Traditional watchmaking originally took on this “Haute Horlogerie” label to categorize the family of watches with complications. To begin with, I don’t really like the term “complications.” Why make it complicated when you can make it simple? Personally, I prefer dreaming about “watch clarity” instead of “watch complication.” To be honest, I do not understand watches that require you to have an engineering degree to tell the time! If Gabrielle Chanel were alive today, she would probably reject such creations. She believed that simplicity and comfort were a guiding philosophy. In 2013, the year I joined the House, Chanel completely brought me to terms with that philosophy. Chanel has a very idiosyncratic definition of Haute Horlogerie. When I hear the term “Haute Horlogerie” now, I think more about “Haute Couture” or “High Jewelry.” Our watchmakers are skilled craftspeople and I use their know-how like I would if I were working with a jeweler, a glyptician, an embroiderer, an enameler or a glove maker. Chanel Haute Horlogerie is an inspiration-rich playing field where the operative words are excellence, edginess and the exceptional. As I see it, it's not time that sets the pace at Chanel , it's allure. Haute Horlogerie for me is the ultimate expression of this vision. At Chanel, the magic is the same whether it's Haute Horlogerie or Haute Couture.
On a different note, the J12 is also celebrating its 20th birthday with a collection called J12∙20. Can you let us in on its secrets?
In honor of the J12’s 20th birthday, I created a custom dress for it called J12∙20. I did this by gathering together the House's great symbols. Almost obsessively, I drew a fresco that was a random aggregate of Chanel symbols. It was a graphic illustration comprised of camellias, pearls, thimbles, diamonds, comets, lions and lots of other things. The motifs seem to have an erratic balance, but in a structured composition. At first glance, the J12∙20 shows a diagonal line of silvery motifs intertwined with the original design of the dial and the bezel.
If you look closer though, the eye can make out a mosaic of 20 stylized symbols, a microcosm of Chanel codes to crack! The scene is dotted with 12 diamonds. This collection also has two Haute Horlogerie creations that go for a total look to celebrate the occasion with 20 randomly placed diamonds, complete with the symbols faithfully crafted in the true tradition of cloisonné enamel.
The J12 and Mademoiselle Chanel are together for the second time this year. Their first encounter in 2017 resulted in two 38 mm limited series in black or white ceramic, and a dial featuring a drawing of Mademoiselle Chanel with articulated arms that displayed the hour and minutes. What is the new face for MADEMOISELLE J12?
Indeed, the J12 and Mademoiselle Chanel are old friends. After first meeting in 2017, the pair is making a comeback. In 2020, a stylized effigy of Mademoiselle in the form of a tassel is now performing a balancing act. Mademoiselle is fastened to the J12's crown wearing an embroidered suit of diamonds and white gold braiding. For this occasion, the J12 has lit up its bezel with a trail of baguette-cut diamonds. This delicate game is MADEMOISELLE J12's second act.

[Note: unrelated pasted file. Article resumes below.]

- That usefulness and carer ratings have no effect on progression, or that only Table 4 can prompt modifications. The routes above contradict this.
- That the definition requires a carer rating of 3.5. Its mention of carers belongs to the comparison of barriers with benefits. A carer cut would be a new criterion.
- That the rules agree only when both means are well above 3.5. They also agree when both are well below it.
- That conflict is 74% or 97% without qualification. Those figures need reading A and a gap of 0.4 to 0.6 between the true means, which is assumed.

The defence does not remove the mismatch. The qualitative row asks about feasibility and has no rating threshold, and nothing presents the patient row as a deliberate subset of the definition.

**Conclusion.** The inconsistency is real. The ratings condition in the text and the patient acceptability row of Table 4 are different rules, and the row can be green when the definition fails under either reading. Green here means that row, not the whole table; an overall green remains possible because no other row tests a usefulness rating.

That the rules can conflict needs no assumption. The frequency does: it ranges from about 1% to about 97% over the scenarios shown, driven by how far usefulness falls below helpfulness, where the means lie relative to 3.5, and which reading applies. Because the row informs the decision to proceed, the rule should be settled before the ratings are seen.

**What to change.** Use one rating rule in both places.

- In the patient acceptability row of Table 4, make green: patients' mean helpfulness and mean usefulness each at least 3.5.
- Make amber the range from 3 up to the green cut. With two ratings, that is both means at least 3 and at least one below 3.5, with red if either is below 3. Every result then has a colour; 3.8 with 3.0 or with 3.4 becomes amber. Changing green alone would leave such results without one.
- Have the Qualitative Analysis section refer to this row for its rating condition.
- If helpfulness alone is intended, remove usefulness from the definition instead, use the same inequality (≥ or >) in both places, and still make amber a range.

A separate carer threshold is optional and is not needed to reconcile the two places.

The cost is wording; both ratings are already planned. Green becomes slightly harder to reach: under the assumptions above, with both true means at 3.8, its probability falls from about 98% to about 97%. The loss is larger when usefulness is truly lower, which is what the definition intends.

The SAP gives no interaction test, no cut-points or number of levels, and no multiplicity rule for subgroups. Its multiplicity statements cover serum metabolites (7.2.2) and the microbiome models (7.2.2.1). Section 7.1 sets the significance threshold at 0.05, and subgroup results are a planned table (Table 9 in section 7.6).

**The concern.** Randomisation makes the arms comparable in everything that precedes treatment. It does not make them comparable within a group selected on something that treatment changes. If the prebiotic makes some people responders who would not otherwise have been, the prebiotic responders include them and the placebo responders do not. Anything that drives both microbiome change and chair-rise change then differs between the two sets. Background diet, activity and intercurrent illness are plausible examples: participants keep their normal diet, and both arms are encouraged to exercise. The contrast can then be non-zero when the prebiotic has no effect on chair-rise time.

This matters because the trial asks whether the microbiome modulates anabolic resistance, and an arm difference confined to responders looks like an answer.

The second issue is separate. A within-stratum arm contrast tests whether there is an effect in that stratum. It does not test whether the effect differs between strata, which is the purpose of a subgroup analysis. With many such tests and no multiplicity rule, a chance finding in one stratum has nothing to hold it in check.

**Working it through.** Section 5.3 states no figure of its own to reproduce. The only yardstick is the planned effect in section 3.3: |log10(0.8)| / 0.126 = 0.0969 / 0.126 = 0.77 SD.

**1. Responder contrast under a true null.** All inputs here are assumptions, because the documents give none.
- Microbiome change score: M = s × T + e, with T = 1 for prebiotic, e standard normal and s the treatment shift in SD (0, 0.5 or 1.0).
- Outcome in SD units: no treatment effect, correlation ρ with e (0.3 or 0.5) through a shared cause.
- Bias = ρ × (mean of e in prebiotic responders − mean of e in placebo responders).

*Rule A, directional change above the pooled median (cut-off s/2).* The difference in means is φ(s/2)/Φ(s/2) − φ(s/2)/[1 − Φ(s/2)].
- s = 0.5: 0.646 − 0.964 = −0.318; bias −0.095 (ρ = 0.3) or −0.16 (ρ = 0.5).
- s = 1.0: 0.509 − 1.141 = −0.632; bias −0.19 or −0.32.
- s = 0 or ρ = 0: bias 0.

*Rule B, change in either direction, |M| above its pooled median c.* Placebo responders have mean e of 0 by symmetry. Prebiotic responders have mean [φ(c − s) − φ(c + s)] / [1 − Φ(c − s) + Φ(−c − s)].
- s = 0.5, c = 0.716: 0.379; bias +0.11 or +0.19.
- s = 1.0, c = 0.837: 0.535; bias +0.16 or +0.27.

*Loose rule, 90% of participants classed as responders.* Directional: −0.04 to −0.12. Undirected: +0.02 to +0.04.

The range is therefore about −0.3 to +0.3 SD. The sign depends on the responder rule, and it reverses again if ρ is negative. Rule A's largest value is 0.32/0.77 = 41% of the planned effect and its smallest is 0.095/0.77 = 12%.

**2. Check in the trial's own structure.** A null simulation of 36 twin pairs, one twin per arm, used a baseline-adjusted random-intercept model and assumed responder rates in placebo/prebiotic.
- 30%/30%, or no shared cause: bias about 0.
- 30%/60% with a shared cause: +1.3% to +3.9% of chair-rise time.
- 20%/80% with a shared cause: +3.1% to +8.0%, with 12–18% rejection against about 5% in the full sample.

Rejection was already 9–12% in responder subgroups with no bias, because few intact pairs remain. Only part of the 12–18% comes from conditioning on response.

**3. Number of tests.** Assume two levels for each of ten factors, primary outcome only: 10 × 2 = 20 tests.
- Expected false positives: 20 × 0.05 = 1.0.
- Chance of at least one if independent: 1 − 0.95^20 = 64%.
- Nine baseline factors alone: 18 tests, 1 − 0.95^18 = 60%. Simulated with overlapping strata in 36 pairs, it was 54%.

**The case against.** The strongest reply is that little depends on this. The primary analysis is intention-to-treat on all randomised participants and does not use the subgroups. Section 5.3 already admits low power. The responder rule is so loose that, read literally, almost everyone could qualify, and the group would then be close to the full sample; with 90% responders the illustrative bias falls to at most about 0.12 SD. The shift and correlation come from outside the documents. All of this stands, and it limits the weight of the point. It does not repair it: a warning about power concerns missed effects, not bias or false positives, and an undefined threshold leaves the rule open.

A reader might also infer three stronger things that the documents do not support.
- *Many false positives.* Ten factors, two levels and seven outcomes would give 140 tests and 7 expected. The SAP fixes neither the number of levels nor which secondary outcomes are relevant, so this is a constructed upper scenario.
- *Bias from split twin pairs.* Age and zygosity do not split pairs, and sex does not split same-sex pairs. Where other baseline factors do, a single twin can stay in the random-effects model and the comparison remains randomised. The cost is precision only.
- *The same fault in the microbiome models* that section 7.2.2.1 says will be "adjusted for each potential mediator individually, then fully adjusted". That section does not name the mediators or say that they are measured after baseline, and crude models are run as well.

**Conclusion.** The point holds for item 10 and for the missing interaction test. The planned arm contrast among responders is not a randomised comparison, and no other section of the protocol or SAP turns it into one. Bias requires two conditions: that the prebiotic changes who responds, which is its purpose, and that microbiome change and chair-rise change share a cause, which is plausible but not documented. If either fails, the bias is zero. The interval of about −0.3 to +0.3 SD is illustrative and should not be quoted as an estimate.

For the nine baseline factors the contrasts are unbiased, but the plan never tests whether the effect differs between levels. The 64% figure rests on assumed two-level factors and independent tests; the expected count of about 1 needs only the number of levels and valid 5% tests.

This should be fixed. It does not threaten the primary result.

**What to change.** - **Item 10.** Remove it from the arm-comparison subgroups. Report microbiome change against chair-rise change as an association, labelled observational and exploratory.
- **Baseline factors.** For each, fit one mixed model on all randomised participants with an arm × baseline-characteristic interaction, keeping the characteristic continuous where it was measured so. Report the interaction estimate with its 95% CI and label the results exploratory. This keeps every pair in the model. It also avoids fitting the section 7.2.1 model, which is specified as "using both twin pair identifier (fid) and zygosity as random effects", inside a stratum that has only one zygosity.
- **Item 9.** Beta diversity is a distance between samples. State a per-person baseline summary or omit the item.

It appears that Mademoiselle has inspired you for other creations?
Yes, this year Mademoiselle salutes the watch collection, making an appearance and representing Chanel time on a variety of creations. The lady in her suit celebrates the J12 twice with great fanfare and jubilation. She also sets the pace on a clock pendant, dancing along a sautoir and taking a break on a button. Her persona, her spirit, they inspire me. With these creations, my goal is to portray my vision of Chanel time, its free-spirited mood and occasional audacity. I love these creations; they fuse contemporary design with traditional crafts. This is remarkable and decidedly Chanel time.
On that note, could you tell us about the clock pendant and sautoir named quite humorously COCO O’CLOCK?
Mademoiselle also appears on a clock pendant. A stylized version of her has taken over the dial and she is the one telling the time. The jewelers crafted her down to the last detail in white gold, and the gemsetters embroidered her suit and hat with diamonds. In the truest cloisonné tradition, Anita Porchet, a renowned enamel artist, outlined her timeless silhouette in white and black enamel. Maison l’Epée designed a special caliber for this creation nestled inside an obsidian cabinet of rare intensity that powers Mademoiselle's dance with precision.
The sautoir is even more daring...
I also portray this encounter on a piece of jewelry. I chose a sautoir to express this Haute Horlogerie creation. In this piece as well, I designed and interpreted Mademoiselle Chanel as the keeper of Chanel time. But time is not revealed at first glance. If you want to read the time, you must get her permission. Mademoiselle loves secrets and this one is well-guarded. You could say she keeps it under her hat!
Through her life, Gabrielle Chanel embodied strength, character and a fierce desire for independence. Maison CHANEL, avant-garde and constantly innovative, has come down through the decades to become an unmistakable symbol of distinction, elegance and refinement.Find out more >